The Faithful Stone
The story of 'The Faithful Stone' was published in the chapter The Drúedain of Unfinished Tales, a posthumously published work of the Professor. Christopher Tolkien found the contents of this story in an unfinished essay which was mostly about the interrelations of the languages of the Middle-earth.
In the notes that follow the story Christopher Tolkien points out how that his father not only wanted to emphasize the drastic difference between hobbits and drúedain in physical appearance, but also wanted to differentiate the magic of the drúedain from that of dwarves. This story is an illustration of the faithfulness of drúedain, as the title says and their magic - how drûgs are capable of transferring power to an object they made. This story may also strikes some as a miniature version of Sauron's transfer of power to artifacts such as the One Ring and the foundation of Barad-dûr(See footnote 11 in the chapter).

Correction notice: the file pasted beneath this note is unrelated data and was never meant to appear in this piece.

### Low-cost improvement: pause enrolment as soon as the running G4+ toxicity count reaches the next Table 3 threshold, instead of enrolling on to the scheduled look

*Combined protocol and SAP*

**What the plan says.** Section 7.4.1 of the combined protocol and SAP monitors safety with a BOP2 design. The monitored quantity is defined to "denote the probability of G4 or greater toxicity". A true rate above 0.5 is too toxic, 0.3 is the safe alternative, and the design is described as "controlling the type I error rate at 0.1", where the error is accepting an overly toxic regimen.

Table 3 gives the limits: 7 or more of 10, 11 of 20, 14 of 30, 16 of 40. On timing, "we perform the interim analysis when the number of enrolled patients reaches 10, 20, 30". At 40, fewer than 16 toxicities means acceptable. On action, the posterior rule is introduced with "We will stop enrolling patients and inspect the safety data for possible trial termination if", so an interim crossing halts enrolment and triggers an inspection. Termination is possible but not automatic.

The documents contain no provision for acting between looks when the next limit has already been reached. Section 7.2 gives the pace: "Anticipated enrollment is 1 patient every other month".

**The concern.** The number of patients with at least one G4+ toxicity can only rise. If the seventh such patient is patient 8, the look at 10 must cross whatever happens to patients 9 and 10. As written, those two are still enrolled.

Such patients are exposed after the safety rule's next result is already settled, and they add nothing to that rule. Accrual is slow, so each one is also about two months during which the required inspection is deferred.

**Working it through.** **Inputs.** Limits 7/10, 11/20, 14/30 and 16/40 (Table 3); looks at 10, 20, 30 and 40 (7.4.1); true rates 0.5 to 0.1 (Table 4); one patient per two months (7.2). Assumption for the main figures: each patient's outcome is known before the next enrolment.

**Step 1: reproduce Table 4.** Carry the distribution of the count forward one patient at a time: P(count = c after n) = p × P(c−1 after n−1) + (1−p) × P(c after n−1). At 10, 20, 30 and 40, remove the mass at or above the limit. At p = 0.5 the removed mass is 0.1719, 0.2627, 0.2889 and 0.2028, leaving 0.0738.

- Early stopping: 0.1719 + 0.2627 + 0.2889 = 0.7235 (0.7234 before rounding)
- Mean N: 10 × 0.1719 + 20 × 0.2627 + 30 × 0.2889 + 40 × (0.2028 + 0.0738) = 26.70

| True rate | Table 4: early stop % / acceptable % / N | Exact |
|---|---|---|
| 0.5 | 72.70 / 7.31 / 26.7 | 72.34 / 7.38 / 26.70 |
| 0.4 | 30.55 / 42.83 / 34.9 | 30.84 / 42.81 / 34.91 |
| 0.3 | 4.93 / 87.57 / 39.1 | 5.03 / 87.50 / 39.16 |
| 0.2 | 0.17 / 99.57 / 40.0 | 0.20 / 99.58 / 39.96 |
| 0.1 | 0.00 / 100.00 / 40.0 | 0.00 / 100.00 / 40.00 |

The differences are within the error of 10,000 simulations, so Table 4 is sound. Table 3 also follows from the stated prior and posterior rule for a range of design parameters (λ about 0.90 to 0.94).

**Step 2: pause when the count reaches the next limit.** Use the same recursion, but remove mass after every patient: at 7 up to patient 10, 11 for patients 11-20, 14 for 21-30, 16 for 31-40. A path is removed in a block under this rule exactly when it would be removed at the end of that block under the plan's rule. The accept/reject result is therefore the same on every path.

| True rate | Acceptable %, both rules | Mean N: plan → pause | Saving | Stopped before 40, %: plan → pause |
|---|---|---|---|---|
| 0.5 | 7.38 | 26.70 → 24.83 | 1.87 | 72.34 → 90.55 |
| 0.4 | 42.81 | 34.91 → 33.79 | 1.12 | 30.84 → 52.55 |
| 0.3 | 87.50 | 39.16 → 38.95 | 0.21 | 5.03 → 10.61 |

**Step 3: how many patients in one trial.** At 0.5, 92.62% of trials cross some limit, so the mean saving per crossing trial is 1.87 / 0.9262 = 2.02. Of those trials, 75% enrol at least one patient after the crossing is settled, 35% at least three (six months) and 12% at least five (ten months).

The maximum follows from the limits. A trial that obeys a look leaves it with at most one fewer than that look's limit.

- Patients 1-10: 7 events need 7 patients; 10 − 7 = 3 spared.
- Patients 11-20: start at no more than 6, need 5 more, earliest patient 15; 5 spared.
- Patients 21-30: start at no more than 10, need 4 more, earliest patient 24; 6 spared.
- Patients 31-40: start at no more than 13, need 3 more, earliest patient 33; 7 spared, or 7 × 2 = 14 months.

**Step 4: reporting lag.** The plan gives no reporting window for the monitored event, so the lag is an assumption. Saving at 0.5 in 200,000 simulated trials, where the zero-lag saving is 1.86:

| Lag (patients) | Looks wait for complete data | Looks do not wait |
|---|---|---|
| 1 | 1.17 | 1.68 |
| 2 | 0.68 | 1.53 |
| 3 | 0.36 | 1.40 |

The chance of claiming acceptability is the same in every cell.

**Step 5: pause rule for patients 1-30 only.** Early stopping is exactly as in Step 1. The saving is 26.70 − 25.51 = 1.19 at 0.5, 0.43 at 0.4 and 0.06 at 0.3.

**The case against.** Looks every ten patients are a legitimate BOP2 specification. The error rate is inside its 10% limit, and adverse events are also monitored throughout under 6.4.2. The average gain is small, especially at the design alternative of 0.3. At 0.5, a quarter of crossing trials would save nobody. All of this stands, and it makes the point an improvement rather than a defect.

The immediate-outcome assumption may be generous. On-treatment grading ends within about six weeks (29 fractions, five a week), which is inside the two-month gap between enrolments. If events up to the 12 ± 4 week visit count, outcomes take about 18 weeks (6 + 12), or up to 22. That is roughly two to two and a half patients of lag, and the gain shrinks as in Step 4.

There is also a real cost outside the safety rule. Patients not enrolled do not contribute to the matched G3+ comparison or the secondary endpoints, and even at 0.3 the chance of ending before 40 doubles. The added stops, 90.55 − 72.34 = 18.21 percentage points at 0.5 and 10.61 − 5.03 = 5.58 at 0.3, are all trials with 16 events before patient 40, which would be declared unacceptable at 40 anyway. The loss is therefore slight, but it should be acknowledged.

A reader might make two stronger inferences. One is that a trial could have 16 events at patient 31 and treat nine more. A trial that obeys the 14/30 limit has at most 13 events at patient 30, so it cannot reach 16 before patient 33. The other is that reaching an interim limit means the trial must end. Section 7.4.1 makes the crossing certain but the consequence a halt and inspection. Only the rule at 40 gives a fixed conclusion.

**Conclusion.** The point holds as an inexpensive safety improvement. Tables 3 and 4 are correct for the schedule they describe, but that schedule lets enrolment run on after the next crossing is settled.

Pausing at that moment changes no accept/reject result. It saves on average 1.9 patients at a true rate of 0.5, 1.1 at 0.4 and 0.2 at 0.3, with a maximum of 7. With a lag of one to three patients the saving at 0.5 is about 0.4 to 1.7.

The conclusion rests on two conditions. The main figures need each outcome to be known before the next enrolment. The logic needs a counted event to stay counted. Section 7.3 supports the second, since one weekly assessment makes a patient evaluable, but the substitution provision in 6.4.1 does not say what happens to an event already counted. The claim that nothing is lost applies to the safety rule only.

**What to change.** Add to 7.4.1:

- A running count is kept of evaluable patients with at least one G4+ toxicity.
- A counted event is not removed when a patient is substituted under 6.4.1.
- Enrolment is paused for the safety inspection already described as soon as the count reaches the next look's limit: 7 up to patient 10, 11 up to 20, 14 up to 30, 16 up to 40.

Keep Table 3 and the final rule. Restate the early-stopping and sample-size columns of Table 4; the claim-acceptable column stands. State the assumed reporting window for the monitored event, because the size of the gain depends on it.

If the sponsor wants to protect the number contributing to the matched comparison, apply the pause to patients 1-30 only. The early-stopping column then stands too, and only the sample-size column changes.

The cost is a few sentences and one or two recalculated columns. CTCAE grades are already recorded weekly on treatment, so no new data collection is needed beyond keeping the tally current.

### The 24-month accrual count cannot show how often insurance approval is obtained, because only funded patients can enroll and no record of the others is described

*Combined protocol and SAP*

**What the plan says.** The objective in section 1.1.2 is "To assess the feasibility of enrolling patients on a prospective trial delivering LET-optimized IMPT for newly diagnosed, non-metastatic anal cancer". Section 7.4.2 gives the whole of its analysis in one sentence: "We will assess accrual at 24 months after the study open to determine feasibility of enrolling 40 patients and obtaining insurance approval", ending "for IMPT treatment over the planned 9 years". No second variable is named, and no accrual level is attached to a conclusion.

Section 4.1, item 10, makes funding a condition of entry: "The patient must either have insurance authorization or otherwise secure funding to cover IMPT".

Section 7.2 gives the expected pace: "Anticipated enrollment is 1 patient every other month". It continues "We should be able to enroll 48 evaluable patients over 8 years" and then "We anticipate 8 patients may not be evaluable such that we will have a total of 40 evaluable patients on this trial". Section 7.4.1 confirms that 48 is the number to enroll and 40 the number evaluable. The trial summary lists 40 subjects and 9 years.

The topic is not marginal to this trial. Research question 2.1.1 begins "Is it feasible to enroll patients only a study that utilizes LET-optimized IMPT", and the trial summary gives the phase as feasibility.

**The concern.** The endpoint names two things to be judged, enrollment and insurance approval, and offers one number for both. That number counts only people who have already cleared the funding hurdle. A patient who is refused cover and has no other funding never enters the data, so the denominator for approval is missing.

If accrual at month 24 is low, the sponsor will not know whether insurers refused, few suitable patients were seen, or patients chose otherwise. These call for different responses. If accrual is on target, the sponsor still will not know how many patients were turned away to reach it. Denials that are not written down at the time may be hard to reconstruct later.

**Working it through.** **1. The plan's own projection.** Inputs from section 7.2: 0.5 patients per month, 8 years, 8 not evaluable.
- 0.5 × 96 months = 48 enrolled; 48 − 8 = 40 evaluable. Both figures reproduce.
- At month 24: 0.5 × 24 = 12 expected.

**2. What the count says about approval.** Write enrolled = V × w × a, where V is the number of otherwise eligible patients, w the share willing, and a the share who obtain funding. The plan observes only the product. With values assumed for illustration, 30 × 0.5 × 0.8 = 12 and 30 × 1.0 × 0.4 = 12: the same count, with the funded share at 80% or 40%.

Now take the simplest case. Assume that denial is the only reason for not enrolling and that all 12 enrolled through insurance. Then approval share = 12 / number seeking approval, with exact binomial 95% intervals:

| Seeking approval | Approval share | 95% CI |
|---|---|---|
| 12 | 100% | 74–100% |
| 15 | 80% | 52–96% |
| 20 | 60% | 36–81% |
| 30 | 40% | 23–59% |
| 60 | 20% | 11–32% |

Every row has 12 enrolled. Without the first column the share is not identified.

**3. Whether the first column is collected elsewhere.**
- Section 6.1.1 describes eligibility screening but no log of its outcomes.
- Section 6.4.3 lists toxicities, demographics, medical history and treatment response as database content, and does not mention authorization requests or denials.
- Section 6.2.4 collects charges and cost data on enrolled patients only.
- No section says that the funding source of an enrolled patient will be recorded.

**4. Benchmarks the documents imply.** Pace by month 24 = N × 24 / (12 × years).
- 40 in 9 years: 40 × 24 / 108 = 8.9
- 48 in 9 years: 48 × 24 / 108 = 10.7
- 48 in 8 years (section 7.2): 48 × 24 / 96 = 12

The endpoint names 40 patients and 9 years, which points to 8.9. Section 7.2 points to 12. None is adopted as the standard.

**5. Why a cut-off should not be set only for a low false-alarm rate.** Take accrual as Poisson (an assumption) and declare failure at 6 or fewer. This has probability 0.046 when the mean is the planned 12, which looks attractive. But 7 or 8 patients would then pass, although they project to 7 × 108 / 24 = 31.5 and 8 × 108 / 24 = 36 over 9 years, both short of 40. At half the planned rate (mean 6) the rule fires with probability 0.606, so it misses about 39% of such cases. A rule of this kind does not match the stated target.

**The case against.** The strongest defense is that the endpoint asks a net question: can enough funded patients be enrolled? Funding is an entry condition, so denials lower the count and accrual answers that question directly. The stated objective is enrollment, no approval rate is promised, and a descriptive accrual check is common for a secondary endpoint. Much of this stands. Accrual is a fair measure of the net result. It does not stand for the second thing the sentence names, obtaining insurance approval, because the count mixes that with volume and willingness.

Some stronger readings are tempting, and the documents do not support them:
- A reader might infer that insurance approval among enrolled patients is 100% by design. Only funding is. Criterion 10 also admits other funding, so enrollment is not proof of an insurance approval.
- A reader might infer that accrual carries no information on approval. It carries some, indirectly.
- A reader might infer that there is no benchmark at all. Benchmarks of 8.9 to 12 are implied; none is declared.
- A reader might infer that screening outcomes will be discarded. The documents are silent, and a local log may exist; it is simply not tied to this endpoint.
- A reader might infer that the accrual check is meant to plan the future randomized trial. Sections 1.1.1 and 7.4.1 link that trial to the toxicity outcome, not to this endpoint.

The story set in the first age is about the drûg Aghan a great friend of Barach, a forester of the people of Haleth. When raiding orcs entered the forest, Aghan started to guard Barach's home which was two miles away from the nearest village. But Aghan had to leave Barach's house for some days to aid his injured brother as he was a skilled leech and knew the remedies to orc poison. He left behind a "watch-stone": a figure carved in the shape of a Drúadan to guard Barach's house.
While Aghan was away, Barach's house was attacked by orcs who attempted to set it ablaze, but they were beaten off by a mysterious drûg. The drûg turned out to be the watch-stone to which Aghan had transferred some of his power. The legs of the statue were mutilated during the defense. Aghan suffered blistered legs around the same time as the watch-stone had defended Barach's house from the raiding orcs. The story ends with Aghan's words "Alas! If some power passes from you to a thing that you have made, then you must take a share in its hurts."